How Process Optimization Cut High Chemical Production Costs

Due to the interest on the recent post on how a major dye and chemical company improved process safety and shortened downtime through process modification, this post will discuss how a major specialty chemicals manufacturer used process optimization to:

  • Cut solvent consumption by 50%
  • Decrease production costs by 10%
  • Reduce batch time from 10 hours to 4 hours

The Challenge

METTLER TOLEDO RC1 Reaction Calorimeter

Figure 1: Substitution reaction according to procedure in current use (RC1e experiment)

A major speciality chemicals manufacturer sought to reduce the high costs of solvent consumption in their current production process.  The problem involves both high recycling costs and evaporative losses to the environment. The potentially hazardous nature of the process made in-plant optimization difficult. The plant in present use includes extensive safety measures to prevent a thermal runaway in case of equipment failure.  A Reaction Calorimeter was used in attempt to reduce solvent costs while maintaining process safety as well as product quality and yield.

The Procedure
The existing procedure was first simulated in the RC1e Reaction Calorimeter (Figure 1).  While heating the reactor content of raw material A to 40 °C, a stoichiometric portion of reaction partner B is added. The reaction mass is held isothermally until the heat production has decreased.

process safety

Figure 2: DSC curve of the final reaction mass

In order to accelerate the reaction, an excess of reactant B is then added and the reaction mass is again kept at 40 °C. Finally, the temperature is raised to 46 °C for the reaction to run to completion.  The heat production curve showed that only about 10% of the feed was converted at the end of the first addition. If a malfunction – such as cooling failure or stirrer breakdown – were to occur at this stage, the continued reaction of the accumulated amount of B would cause a runaway without the use of special emergency measures.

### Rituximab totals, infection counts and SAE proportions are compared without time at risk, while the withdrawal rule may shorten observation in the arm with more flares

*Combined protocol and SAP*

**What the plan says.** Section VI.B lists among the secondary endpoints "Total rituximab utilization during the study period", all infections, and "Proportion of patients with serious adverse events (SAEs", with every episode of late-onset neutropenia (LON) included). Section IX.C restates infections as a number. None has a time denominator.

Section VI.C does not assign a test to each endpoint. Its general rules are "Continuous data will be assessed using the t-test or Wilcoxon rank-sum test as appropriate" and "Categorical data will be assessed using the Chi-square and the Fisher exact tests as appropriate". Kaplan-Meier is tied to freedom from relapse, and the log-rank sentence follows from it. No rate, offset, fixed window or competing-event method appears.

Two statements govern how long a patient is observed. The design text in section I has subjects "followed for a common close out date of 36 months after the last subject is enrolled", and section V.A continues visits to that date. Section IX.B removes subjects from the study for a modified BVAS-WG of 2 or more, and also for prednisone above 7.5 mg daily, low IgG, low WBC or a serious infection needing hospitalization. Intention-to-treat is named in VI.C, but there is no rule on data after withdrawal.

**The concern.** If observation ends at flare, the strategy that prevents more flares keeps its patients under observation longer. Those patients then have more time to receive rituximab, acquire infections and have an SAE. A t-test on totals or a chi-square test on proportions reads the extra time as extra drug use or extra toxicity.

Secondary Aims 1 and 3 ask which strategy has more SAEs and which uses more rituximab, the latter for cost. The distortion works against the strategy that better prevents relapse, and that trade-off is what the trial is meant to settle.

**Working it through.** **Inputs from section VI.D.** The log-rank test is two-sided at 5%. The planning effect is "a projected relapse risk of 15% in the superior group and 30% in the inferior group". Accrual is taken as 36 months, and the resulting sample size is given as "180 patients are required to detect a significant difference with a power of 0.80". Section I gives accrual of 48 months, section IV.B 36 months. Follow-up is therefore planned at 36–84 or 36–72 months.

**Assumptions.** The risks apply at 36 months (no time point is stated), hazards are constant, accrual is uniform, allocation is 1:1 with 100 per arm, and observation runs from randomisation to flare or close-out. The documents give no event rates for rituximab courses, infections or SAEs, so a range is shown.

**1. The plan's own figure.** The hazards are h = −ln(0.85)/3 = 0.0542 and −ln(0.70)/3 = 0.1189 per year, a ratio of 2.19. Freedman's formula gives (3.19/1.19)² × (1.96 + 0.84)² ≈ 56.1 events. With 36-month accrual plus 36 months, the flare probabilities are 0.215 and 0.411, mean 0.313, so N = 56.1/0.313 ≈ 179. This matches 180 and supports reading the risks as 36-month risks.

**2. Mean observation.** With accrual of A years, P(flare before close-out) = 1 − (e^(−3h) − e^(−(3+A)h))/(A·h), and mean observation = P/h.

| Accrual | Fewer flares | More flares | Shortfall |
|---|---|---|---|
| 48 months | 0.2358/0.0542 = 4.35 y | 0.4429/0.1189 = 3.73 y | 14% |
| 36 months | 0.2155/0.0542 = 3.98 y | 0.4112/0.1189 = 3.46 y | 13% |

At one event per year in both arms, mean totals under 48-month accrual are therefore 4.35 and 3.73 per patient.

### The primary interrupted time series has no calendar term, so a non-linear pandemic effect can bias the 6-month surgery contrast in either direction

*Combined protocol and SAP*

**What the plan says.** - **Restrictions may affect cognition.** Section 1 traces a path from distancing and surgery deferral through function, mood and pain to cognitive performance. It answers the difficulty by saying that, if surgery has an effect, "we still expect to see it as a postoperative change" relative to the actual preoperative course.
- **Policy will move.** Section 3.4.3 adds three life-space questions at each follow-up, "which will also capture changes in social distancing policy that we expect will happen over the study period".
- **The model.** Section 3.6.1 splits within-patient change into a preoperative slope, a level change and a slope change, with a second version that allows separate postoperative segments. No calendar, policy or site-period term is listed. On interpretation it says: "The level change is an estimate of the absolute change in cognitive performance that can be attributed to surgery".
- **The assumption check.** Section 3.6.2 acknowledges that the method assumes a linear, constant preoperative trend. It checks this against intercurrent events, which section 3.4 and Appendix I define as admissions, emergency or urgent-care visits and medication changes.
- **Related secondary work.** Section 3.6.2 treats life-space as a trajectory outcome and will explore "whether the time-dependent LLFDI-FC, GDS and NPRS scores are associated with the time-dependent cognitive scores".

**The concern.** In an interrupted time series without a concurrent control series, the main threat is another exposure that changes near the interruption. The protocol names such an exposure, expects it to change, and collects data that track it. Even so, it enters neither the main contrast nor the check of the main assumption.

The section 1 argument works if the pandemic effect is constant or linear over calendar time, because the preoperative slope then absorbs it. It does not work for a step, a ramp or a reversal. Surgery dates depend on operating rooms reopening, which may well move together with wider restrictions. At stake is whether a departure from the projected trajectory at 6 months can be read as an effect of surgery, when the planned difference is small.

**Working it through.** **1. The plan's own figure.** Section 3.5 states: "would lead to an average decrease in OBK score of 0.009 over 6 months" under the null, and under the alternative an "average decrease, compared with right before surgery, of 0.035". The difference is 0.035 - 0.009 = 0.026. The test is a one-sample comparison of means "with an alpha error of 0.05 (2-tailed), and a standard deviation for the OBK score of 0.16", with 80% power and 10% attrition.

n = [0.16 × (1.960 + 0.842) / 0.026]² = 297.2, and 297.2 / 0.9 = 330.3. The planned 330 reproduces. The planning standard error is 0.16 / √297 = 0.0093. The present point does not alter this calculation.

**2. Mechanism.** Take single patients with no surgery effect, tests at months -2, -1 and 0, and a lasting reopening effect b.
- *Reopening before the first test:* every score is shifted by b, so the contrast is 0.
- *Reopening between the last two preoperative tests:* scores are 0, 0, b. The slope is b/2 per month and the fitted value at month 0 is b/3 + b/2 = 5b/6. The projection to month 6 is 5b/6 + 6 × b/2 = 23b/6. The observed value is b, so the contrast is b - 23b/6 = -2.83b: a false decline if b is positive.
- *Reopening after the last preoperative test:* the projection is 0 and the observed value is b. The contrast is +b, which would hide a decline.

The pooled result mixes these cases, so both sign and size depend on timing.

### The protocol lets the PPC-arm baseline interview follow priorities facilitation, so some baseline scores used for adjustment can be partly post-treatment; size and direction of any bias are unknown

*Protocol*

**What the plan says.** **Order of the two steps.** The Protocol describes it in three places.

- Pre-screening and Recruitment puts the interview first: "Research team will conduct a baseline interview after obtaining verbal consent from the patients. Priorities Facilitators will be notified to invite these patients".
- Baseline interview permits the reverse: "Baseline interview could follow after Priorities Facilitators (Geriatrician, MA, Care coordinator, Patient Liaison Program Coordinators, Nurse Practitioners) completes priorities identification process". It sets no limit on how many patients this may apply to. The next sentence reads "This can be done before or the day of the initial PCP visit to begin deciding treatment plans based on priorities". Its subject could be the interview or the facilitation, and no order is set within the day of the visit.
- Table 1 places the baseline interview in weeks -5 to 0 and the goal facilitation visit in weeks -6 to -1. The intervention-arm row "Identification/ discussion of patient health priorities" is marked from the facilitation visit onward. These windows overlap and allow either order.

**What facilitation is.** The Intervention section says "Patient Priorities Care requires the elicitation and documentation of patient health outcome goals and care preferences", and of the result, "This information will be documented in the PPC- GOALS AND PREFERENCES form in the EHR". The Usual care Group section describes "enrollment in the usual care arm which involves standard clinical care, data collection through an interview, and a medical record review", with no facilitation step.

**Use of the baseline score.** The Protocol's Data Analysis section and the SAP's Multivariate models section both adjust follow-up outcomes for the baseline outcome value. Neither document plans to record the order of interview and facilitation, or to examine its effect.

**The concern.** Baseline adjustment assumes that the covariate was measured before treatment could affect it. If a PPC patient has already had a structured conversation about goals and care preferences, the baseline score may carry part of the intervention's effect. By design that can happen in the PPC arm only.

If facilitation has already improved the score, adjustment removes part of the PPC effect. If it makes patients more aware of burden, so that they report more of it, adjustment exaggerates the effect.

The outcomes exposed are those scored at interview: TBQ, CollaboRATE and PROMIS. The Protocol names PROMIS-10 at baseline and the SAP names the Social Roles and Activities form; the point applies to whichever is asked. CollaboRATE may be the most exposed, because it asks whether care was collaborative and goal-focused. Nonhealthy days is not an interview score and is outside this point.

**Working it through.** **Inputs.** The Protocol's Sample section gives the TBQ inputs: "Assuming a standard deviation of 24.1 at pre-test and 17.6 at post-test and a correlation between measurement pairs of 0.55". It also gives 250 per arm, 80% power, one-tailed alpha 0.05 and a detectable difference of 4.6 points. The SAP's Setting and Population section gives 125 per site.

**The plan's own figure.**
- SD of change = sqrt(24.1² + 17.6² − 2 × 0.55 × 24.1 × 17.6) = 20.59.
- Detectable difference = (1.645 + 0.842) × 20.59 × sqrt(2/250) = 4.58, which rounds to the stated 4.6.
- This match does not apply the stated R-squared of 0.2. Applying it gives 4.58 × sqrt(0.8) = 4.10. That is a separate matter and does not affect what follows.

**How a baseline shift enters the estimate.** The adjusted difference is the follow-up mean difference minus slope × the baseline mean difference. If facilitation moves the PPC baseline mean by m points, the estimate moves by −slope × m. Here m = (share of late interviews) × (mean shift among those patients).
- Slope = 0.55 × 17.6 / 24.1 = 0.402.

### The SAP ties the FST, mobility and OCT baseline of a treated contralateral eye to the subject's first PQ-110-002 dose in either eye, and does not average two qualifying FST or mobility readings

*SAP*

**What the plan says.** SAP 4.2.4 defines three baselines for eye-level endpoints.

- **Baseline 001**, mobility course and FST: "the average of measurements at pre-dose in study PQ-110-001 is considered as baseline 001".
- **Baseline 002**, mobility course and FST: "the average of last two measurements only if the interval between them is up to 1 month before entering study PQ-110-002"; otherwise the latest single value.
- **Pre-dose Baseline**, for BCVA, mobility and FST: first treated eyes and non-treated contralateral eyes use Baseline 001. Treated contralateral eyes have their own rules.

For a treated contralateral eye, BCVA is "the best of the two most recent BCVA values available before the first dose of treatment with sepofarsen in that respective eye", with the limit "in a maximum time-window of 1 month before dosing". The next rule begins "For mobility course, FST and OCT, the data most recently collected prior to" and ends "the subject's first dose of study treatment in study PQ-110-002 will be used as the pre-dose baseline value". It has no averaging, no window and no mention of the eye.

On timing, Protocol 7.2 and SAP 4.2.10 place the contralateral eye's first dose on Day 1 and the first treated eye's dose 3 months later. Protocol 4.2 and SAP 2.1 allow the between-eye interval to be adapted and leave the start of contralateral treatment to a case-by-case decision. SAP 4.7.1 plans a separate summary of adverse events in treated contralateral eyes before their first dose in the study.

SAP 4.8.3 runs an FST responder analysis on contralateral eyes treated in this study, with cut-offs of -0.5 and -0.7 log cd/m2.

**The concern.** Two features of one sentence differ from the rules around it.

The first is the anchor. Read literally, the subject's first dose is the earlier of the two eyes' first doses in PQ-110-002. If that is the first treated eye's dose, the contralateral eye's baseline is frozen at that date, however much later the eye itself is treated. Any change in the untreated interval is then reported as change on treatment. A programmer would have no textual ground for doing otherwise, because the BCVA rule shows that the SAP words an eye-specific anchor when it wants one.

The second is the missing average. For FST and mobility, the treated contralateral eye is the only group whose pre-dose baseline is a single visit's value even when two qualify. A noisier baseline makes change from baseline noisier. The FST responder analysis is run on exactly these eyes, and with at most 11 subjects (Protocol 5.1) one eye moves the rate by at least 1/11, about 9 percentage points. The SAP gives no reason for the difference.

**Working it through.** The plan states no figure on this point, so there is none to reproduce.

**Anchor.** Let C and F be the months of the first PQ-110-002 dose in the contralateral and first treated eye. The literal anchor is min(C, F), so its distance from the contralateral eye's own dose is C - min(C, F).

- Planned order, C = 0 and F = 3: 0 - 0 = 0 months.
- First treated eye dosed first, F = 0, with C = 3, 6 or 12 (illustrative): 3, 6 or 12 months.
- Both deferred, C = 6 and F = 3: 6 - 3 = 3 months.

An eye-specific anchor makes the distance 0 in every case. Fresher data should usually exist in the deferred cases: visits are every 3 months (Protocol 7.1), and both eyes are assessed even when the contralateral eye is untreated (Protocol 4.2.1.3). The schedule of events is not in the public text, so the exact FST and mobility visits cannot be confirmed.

The reaction mass would heat up leading to possible secondary reactions that can be estimated from the microcalorimetric study (DSC curve, Figure 2). In the temperature range 100 to 200 °C, an exothermic reaction of -290 kJ/kg takes place. At 300 °C, a violent decomposition then sets in with a heat production of another -220 kJ/kg. This is the particular reason why the safety of this process was considered critical. Any changes in the process must thus first be checked thoroughly by measurements to prevent a trade of lower production costs for an increased process safety risk.

Modification of the Procedure
The analysis of the existing procedure suggests a semi-batch process with dispensing rate, reaction temperature and concentration of reactants was investigated.  Due to the reproducible operation of the RC1e reaction calorimeter, a wealth of data was acquired from each individual experiment.

METTLER TOLEDO RC1e Reaction Calorimeter

New procedure run at 62 °C isothermally and at higher concentrations (RC1e experiment)

The data was then used to design anoptimum procedure (Figure 3). The reaction is now performed at 62 °C (boiling point of the solvent). The higher temperature and the selected addition time resultedin a considerably enhanced reaction rate. The increased heat production of the reaction can be dissipated without problem through efficient use of evaporation cooling. In addition, the faster reaction keeps the accumulation of nonreacted material now below 0.4 = 40%. The resulting adiabatic temperature rise was found to be at a non-critical level.

Realized Benefits
The solvent consumption is cut by half. Total production cost savings amount to 10%. Since the reaction runs considerably faster, the cycle time
has been reduced from 10 hours to 4 hours.  Although the primary goal did not deal with improving process safety, an appreciably safer design of the process was achieved owing to the exact knowledge of the process data.  As a consequence, certain costly emergency measures were rendered unnecessary.